top of page

Design Directory Feature: Elise Epp

Find out how this local small business owner went from being a musician to studying graphic design. She also spills about how she forged her own path through design, the ethical fashion movement and a local designer who she believes really embodies an ethical business model.

winnipeg, graphic designer, design, blog

Elise Epp

Elise Epp Design

Find her at!

Instagram: @EliseEpp

Twitter handle: @EliseEpp

1. Tell us a bit about your business.

I'm a graphic designer and I create visual branding for ethical fashion and indie sewing brands. Visual branding starts with the logo and extends to all other visual areas of a business, from business cards to packaging and beyond. I make sure that brands have a cohesive look in everything they do.

2. How did you get into that industry field and get your business started?

I was a musician looking for a more stable but still creative parallel career, so I started taking design classes at OCADU. I ended up falling so completely in love with design that I decided to focus on it entirely! After taking courses, reading lots of books on colour theory and type setting and design history, and a year of practicing using my friends and family as clients, I started freelancing.

graphic design, shopify, store, winnipeg
Custom tags for Sable + Jade

graphic designer, winnipeg, manitoba, blog

3. What do you love most about your job?

I love that my job is a blend of really creative work (like generating ideas for a logo) and strategic work (like digging into who your ideal customer is) and nit-picky work (like knowing the difference between quotation marks and prime symbols, used to indicate inches and other mathy things). In school my best subjects were always English and math, which is an odd mix of right

and left brain. Graphic design lets me use both!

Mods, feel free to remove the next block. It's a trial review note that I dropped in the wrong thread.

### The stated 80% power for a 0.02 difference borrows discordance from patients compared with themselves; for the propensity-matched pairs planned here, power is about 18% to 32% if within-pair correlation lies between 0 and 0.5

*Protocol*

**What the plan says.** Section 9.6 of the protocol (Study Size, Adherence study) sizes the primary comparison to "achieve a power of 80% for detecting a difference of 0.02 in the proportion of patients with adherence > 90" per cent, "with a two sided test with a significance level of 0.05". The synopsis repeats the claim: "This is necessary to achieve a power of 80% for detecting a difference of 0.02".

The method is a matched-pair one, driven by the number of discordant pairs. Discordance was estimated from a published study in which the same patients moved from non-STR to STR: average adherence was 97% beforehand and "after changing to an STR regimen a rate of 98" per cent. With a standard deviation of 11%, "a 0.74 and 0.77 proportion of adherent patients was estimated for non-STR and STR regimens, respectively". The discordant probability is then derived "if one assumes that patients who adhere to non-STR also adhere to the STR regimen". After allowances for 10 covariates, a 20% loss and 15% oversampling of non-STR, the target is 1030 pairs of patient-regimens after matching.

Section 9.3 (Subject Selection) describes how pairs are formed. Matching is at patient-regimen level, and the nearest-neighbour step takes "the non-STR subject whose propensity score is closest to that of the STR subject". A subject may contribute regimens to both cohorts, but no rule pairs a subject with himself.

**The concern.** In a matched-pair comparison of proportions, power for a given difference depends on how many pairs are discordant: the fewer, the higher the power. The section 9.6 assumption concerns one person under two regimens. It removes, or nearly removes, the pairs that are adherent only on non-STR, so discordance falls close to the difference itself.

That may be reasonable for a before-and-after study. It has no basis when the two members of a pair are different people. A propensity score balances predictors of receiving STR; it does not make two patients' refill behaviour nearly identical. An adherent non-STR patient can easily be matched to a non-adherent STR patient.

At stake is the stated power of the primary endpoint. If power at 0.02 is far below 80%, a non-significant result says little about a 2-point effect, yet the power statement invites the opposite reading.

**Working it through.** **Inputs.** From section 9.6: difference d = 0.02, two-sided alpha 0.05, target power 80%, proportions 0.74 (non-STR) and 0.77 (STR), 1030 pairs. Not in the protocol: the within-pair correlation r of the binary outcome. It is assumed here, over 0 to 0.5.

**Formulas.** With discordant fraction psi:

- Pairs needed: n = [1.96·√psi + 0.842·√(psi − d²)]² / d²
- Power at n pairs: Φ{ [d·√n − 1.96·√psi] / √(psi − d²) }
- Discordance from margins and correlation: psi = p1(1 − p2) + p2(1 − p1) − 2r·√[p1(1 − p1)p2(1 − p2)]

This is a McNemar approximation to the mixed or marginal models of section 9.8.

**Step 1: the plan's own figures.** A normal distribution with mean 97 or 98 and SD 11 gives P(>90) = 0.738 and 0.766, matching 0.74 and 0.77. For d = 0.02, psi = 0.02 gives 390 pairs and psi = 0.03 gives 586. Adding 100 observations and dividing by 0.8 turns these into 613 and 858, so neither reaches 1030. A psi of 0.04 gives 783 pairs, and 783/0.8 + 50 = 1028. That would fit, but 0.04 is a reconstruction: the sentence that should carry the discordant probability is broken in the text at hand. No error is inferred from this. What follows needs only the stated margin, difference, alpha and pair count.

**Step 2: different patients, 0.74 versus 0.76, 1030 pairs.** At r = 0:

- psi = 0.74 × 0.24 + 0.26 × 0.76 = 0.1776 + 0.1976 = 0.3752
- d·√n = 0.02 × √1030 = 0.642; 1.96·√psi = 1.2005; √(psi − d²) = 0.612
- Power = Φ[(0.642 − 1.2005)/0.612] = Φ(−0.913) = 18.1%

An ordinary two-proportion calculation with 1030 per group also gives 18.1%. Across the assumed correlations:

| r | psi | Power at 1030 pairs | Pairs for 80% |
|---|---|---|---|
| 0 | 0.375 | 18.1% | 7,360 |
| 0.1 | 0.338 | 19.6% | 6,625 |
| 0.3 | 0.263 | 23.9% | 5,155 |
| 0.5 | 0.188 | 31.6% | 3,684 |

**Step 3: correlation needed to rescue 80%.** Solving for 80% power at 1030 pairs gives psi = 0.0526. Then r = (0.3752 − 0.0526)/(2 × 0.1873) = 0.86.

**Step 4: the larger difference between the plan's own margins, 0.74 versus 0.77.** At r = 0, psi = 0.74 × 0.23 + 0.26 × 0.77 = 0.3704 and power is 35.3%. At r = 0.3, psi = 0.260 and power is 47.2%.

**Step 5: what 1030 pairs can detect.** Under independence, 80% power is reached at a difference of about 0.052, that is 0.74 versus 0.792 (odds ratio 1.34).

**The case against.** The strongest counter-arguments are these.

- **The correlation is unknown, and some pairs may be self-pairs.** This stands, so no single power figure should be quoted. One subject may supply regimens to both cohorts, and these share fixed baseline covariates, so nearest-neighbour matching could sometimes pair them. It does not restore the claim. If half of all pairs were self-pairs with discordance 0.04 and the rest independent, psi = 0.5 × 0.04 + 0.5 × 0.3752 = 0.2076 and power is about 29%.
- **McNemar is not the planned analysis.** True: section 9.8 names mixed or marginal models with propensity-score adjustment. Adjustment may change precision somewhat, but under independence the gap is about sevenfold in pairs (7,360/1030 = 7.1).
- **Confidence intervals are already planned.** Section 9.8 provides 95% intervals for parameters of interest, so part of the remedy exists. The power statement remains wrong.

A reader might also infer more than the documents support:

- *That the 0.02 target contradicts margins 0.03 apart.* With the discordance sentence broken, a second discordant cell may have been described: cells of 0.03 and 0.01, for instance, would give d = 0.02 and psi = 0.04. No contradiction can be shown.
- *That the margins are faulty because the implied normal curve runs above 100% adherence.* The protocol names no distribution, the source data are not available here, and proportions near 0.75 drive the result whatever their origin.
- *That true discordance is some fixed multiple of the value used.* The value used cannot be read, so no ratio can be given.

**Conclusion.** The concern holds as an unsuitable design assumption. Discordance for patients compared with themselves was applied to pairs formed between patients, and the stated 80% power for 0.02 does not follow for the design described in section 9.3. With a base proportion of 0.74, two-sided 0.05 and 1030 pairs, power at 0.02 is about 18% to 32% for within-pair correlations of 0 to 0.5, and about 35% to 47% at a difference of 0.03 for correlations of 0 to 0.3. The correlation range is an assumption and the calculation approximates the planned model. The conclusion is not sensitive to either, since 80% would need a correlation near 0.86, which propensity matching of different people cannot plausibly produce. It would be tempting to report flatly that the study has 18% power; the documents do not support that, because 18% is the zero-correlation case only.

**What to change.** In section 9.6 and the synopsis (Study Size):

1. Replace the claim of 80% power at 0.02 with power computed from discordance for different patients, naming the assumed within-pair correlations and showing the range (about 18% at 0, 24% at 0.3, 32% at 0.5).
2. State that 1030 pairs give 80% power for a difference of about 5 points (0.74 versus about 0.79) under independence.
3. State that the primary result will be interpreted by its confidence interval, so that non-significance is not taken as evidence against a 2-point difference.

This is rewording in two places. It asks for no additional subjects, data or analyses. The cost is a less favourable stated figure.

4. What are you most excited for going forward? Any new projects on the horizon?

I used to work with creatives in general, but I am focusing more and more on working just with people in the ethical fashion world (and I include the sewing world in that). It's something I'm very passionate about, but also I don't feel that the world needs me to open another shop. There are so many people much better suited to that than I am! So I support the movement by helping those businesses succeed. This past year I've worked with several brands brands I've admired for years and supported before there was any idea of working with them. I'm excited to do more of that

5. If you could go for brunch with anyone, dead or alive, who would it be and why?

stacy london, fashion, icon, what not to wear

The act of picking one makes me feel awful for leaving so many people out, but I'm gonna go with Stacy London of What Not to Wear fame. That show was a fascinating look into fashion psychology – how deeply connected what we wear is to who we are and how we feel about ourselves. Even if you aren't into fashion, you make choices about what you put on your body. Those choices say things about you, whether you are aware of it or not! I've listened to some recent interviews with Stacy London and her thoughts on fashion and what people wear have evolved in a really interesting way. She's much less rule-focused than she was as a host, and she had spinal surgery a few years ago which changed her like any big life event does.

6. Who is a fellow Winnipeg-based entrepreneur/creative professional you admire and why?

It's hard to pick just one! But I'm gonna go with Karyn Astleford, the woman behind Siggi Clothier, a Winnipeg-made line of kids' clothes (and now womenswear!). She is such a genuine and caring and creative and hilarious person, and she brings all that to her business. She is dedicated to slow fashion and feminism and to un-gendering kids' clothes so that kids can just wear whatever they're comfortable in.

Thank you so much, Elise! We wish you all the best in the future.

Sara + Kyla

66 views0 comments


bottom of page